The Japanese tech giant and German power company have followed the lead of General Electric by promising not to take on any new coal power station contracts.
European Parliament groupings, renewable energy associations and climate activists have voiced disappointment at the EU Climate Law officially unveiled yesterday. Lack of a raised emission-reduction ambition to 2030 is at the heart of the opposition, with critics saying the plan will be insufficient to help prevent global temperatures rising more than 1.5 degrees Celsius.
While the solar industry will welcome the move, the feed-in tariff paid to small systems is still reducing thanks to the volume of new capacity installed every quarter. Announcing a wide-ranging policy package on Friday, Angela Merkel admitted Germany will miss the carbon emission target set for next year.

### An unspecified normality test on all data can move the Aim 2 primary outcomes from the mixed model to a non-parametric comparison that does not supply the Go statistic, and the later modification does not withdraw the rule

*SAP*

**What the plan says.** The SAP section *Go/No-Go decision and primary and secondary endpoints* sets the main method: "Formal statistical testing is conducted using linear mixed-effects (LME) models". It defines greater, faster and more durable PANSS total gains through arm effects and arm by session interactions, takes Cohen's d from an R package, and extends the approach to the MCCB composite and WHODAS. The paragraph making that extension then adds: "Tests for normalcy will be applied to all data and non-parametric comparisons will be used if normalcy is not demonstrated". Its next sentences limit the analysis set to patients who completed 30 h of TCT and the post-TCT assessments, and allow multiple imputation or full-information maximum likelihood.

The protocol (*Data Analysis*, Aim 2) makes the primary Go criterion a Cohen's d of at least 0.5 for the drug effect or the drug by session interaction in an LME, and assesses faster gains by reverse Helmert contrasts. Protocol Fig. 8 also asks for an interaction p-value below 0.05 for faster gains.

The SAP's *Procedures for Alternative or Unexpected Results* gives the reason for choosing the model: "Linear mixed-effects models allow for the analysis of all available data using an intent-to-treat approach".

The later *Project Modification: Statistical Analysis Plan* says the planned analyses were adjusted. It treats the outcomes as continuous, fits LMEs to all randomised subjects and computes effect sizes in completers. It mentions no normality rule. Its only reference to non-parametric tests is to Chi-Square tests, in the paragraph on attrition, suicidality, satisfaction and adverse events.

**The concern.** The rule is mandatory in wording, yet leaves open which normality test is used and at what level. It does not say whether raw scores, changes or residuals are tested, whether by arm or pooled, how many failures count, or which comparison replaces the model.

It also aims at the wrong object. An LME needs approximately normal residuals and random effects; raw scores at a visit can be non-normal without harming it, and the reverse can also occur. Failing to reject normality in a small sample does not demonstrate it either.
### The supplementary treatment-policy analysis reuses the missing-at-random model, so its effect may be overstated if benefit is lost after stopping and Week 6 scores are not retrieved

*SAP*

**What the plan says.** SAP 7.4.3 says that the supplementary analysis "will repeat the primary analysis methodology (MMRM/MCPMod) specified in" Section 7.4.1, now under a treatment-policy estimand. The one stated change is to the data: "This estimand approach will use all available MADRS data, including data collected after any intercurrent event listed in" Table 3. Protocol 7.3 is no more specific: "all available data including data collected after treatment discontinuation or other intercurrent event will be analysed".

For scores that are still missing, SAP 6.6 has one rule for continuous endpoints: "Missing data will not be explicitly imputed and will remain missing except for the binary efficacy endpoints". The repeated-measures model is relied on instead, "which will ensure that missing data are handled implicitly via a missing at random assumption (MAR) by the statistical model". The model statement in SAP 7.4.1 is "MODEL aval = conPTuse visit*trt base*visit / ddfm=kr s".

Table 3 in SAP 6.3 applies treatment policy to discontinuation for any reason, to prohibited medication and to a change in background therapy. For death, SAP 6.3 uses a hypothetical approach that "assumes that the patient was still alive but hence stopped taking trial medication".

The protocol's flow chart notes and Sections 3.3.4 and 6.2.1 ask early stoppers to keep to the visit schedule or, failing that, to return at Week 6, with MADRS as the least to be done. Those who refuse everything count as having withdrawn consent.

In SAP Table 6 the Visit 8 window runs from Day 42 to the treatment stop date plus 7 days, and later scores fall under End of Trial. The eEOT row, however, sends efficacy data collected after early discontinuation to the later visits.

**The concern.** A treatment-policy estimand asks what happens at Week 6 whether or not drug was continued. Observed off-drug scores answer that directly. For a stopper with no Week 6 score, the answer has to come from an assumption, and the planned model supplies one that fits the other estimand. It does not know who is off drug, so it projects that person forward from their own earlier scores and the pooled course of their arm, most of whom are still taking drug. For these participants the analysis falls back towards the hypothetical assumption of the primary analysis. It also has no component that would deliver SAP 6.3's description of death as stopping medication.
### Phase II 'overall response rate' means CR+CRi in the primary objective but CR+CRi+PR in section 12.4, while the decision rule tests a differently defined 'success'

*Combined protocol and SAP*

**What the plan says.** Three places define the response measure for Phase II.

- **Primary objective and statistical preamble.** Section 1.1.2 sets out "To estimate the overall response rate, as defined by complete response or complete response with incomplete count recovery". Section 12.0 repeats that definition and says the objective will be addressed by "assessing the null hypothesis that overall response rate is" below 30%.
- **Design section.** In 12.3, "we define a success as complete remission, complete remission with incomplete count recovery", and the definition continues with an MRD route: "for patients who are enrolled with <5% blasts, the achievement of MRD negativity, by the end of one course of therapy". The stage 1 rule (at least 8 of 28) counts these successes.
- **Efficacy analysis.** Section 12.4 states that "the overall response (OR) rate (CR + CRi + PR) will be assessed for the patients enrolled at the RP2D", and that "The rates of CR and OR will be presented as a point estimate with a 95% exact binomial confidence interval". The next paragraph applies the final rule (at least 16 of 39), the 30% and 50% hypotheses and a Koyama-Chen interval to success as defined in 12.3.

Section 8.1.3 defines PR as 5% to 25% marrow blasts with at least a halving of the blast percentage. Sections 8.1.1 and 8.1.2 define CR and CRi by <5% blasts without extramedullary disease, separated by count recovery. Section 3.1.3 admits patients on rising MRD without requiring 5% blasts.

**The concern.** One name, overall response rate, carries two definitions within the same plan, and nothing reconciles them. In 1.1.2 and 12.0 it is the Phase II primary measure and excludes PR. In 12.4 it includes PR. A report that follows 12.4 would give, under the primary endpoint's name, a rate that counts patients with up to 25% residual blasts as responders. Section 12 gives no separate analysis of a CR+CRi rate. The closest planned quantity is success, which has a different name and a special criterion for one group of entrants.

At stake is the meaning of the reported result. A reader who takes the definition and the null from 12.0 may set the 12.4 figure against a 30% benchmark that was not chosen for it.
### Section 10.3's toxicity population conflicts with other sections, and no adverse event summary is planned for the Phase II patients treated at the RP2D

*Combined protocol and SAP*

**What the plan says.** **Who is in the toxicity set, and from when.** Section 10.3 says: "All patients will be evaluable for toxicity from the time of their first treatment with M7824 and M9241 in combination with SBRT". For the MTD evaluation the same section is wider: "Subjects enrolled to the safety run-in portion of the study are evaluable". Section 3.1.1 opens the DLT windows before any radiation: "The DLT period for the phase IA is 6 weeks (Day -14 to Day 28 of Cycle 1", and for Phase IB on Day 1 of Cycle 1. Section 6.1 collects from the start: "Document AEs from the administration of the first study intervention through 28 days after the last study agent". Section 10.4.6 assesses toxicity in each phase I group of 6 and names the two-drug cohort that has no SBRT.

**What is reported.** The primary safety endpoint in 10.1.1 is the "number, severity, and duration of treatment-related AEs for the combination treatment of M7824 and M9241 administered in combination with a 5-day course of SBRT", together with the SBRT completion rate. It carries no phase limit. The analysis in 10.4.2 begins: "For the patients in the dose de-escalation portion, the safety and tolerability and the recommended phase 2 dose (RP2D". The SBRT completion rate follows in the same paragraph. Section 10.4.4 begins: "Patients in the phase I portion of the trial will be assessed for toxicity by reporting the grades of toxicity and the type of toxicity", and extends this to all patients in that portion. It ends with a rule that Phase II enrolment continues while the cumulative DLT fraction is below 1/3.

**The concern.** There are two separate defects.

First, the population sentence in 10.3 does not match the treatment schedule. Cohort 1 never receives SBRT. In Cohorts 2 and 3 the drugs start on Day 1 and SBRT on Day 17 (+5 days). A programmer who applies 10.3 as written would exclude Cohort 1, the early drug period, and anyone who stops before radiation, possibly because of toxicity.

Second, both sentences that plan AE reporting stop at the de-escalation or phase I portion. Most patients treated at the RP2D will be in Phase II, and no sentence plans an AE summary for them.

Technical consultancy DNV GL has published its Energy Transition Outlook 2019. While the electric vehicle, storage and renewable energy industries are likely to see significant rises in demand, the sobering conclusion is the world will miss carbon reduction targets by a long shot.
Leaving with a last hurrah, Brexit casualty prime minister Theresa May has announced a statutory instrument to amend the Climate Change Act of 2008. The law currently prescribes an emissions cut of 80% by 2050, from a 1990 baseline. The new law will aim for net zero emissions by 2050, making the U.K. the first G7 nation to pass such legislation.
Traditional, centrist groupings the social democrats and conservatives lost ground in the weekend’s elections but while green parties gained seats, talk of a green wave washing over the continent appears to have been exaggerated.